China offers a good example. China's accession to the WTO and her commitment to cut tariffs will stimulate the growth of the domestic market as consumers  enjoy more choices. Other Asian countries such as India(with a population of one billion) and Indonesia(with a population of 200 million) also have  the potential to develop huge domestic demand.

    The growth of domestic demand across the region would  be conducive to the growth of intra-regional trade. The virtuous circle thus created would boost both demand and trade within the region. Manufacturing products, notably consumer goods, will find outlets not only in Western markets but also within the Asian region. With over 60 percent of the world's consumers, this population base which Asia is in possession of, is one  of the world's most valuable assets rather than a liability if you look at it from a marketing standpoint.

    II.  Impact of China's WTO entry on the Asia Economies

    Challenges to Asian countries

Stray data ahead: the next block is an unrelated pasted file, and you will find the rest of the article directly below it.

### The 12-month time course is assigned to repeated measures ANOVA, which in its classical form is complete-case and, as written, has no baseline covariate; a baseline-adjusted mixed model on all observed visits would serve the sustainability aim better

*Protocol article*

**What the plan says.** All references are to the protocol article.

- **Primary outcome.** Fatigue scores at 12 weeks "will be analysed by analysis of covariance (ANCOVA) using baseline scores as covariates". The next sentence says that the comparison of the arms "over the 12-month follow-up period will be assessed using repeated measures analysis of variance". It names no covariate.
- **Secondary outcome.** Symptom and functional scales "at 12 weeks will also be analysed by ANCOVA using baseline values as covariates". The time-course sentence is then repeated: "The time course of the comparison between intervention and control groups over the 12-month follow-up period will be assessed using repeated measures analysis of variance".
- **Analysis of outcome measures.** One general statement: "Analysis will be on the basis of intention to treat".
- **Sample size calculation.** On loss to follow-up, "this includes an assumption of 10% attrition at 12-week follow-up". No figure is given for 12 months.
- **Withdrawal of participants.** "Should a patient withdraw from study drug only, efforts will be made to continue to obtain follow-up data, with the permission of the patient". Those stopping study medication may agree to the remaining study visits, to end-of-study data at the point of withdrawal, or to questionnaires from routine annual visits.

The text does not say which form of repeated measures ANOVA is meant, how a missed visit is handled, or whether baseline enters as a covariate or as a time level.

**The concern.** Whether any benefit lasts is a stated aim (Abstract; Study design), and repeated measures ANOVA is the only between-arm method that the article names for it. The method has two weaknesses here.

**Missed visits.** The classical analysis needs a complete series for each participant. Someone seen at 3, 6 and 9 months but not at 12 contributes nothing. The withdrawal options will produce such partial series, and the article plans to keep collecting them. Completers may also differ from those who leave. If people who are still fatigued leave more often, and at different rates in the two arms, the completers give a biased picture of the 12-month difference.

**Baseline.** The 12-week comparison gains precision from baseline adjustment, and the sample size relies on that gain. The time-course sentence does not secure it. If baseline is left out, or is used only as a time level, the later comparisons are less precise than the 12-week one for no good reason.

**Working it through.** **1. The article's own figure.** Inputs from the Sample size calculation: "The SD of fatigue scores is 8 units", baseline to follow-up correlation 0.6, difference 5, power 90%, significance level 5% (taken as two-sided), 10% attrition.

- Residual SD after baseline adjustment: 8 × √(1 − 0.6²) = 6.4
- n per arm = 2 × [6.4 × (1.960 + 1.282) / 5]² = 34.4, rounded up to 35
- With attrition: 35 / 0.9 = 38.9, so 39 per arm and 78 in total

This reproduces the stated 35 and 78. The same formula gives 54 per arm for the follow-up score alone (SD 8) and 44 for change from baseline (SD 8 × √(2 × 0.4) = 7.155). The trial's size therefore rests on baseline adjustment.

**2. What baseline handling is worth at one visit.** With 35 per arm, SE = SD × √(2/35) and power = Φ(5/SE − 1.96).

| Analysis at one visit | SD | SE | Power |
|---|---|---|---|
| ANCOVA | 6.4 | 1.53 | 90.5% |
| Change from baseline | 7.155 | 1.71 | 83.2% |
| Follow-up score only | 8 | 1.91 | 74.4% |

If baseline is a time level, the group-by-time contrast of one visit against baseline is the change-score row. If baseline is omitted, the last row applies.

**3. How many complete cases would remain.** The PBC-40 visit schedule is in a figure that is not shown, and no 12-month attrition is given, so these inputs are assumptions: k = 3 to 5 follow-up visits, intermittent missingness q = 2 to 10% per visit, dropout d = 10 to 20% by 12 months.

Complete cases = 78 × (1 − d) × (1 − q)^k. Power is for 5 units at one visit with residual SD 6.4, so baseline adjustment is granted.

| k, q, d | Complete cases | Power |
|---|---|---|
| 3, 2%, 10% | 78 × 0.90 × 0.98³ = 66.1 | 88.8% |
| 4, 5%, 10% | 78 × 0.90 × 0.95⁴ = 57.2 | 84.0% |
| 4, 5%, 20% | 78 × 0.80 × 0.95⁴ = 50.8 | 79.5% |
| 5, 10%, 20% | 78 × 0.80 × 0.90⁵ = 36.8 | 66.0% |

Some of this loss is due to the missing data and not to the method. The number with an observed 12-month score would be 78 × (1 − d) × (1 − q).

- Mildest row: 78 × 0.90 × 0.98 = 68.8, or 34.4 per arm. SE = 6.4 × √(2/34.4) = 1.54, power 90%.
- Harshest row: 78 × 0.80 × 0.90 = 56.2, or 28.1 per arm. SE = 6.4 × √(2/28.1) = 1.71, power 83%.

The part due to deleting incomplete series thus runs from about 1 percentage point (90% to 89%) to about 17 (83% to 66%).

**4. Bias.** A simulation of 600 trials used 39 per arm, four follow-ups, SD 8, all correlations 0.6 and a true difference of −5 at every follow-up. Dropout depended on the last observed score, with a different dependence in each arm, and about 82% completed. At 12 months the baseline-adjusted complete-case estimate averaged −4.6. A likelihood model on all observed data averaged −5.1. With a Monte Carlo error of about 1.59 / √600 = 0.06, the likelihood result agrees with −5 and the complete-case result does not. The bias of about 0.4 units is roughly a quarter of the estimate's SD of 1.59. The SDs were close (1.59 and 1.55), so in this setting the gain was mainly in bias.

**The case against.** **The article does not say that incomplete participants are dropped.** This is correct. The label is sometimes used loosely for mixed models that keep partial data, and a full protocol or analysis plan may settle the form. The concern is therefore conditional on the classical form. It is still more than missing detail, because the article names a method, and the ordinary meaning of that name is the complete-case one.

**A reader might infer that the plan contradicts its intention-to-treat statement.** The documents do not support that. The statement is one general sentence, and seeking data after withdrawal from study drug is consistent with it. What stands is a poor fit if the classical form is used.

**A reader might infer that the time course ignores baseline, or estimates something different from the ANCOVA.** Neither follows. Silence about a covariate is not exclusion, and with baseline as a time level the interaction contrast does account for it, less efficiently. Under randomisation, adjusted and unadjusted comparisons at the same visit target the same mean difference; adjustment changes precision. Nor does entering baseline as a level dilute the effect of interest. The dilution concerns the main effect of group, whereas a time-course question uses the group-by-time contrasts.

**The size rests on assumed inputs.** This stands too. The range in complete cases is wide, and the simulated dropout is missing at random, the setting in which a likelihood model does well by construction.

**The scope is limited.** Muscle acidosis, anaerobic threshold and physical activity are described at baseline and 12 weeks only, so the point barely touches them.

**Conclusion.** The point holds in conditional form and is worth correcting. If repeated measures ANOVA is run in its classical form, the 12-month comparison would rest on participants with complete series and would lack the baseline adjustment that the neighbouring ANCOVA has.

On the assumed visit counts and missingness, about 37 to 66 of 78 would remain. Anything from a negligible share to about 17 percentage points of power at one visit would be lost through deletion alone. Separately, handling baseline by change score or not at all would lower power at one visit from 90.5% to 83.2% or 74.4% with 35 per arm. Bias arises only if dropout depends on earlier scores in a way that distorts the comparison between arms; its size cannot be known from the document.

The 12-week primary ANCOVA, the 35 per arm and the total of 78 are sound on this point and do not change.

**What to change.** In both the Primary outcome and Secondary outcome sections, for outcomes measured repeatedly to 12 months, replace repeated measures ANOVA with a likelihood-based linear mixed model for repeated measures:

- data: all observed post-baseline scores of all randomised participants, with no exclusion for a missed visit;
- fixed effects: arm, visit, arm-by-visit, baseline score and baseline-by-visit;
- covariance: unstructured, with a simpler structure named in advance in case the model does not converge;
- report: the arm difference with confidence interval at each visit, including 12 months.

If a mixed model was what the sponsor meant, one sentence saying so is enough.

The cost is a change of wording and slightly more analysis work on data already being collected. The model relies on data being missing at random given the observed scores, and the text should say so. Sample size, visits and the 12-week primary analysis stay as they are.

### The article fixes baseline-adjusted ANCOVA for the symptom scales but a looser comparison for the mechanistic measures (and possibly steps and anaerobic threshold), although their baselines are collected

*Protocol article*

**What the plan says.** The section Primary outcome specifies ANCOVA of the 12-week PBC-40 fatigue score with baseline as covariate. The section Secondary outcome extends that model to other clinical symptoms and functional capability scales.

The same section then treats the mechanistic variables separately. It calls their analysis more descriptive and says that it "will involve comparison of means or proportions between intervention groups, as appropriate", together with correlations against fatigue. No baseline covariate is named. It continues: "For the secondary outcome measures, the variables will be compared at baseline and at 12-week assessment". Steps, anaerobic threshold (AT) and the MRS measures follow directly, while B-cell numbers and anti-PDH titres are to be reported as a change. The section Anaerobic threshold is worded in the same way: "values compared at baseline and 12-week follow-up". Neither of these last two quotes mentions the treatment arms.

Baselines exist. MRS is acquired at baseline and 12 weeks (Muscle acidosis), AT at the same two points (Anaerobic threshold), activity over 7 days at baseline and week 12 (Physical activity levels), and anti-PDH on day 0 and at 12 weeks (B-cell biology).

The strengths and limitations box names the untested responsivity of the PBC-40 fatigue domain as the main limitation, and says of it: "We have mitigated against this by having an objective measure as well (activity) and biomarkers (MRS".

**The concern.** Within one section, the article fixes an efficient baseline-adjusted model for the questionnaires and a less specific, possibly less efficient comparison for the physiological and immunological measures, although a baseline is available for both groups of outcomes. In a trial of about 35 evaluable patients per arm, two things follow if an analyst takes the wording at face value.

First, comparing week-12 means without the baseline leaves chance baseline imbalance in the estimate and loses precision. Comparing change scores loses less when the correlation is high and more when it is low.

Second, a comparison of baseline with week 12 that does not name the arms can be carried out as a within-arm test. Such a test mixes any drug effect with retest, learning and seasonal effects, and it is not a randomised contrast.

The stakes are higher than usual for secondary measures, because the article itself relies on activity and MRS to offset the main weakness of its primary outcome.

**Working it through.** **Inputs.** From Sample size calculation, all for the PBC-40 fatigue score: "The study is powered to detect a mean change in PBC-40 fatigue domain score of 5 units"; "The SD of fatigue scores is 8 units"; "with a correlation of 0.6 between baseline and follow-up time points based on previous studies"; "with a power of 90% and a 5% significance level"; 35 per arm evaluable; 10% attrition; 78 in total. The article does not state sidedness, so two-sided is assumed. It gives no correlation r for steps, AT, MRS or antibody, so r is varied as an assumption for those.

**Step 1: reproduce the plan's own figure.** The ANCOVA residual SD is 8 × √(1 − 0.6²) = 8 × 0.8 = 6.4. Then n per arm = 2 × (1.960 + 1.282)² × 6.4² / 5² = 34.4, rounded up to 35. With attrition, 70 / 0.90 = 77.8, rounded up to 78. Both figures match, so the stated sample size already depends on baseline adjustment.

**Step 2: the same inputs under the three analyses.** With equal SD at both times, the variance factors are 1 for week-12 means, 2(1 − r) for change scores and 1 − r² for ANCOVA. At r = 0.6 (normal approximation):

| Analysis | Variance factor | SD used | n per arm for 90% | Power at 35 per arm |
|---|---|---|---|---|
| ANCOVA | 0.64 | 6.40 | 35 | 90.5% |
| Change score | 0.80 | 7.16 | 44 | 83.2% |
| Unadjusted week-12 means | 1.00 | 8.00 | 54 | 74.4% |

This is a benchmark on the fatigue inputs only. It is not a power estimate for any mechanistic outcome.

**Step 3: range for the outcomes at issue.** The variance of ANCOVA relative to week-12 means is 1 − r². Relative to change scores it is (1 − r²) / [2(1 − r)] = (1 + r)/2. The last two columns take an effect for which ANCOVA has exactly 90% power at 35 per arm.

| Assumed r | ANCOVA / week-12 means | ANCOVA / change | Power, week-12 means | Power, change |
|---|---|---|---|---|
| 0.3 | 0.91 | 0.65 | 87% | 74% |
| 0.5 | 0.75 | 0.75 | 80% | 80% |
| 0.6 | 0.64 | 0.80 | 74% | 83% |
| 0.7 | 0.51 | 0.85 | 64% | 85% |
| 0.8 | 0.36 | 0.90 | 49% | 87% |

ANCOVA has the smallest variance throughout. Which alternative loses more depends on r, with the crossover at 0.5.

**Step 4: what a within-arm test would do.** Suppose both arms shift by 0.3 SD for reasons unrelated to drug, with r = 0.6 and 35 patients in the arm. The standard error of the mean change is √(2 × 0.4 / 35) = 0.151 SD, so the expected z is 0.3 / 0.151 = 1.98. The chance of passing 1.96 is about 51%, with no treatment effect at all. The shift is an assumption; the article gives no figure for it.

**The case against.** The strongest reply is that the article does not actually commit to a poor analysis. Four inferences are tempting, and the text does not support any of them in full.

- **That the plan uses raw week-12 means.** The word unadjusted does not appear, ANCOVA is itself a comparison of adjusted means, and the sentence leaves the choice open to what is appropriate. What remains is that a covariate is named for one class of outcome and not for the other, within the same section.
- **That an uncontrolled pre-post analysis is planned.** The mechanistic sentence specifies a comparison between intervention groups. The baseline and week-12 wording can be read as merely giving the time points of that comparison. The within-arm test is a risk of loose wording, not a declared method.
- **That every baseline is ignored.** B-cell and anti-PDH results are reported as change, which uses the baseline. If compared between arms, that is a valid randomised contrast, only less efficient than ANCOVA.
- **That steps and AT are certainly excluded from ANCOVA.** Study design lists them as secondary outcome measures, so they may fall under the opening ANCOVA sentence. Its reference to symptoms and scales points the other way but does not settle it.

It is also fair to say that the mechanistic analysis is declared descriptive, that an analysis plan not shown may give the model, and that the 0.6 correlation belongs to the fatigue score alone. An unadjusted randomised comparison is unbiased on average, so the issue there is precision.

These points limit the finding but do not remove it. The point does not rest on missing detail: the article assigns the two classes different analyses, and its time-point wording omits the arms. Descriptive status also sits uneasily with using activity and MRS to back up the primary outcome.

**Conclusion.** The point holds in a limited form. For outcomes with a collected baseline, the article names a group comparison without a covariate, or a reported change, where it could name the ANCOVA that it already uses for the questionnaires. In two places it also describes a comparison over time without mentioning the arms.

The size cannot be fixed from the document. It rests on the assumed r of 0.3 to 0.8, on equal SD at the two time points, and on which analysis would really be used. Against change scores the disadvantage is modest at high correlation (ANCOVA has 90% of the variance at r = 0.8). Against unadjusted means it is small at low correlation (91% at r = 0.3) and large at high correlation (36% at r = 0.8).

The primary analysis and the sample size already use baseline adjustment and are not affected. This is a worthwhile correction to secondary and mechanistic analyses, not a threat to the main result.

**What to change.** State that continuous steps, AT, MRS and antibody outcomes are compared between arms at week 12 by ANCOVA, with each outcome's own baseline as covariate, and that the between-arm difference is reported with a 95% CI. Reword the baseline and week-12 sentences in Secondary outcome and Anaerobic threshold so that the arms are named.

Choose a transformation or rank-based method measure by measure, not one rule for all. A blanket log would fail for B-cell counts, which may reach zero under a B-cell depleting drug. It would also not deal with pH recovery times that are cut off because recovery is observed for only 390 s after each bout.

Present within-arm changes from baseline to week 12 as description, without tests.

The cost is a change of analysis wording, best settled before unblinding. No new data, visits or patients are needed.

So far, the key focus of most people has been on the market opportunities that will arise in China in her new position as a member of the WTO. However, I don't think this will become a reality as quickly as some people may wish.

    In my assessment, the far more significant impact of China's WTO membership is that her exports to the rest of the world will become vastly more competitive. Discriminatory trade practices and barriers currently adopted by some WTO member countries against China will largely be wiped out within a short period of time. Under WTO regulations, China will also be entitled to redress should she become a victim of discrimination or unfair trade practices.

    Product-wise, China's competitors in the region will find that garments are relatively immune from the impact because of the still existing quota system. However, the Agreement on Textile and Clothing(ATC) provides for the termination of quotas among the WTO member countries, the Multi-Fibre Arrangement(MFA) will be phased out and all quotas will be removed by 1 January 2005. It is almost certain that China's export of textiles and apparel to other countries will explode in 2005. As for other non-garments, the impact could be quite drastic and immediate. Manufacturers in Southeast Asia will probably be the most severely affected.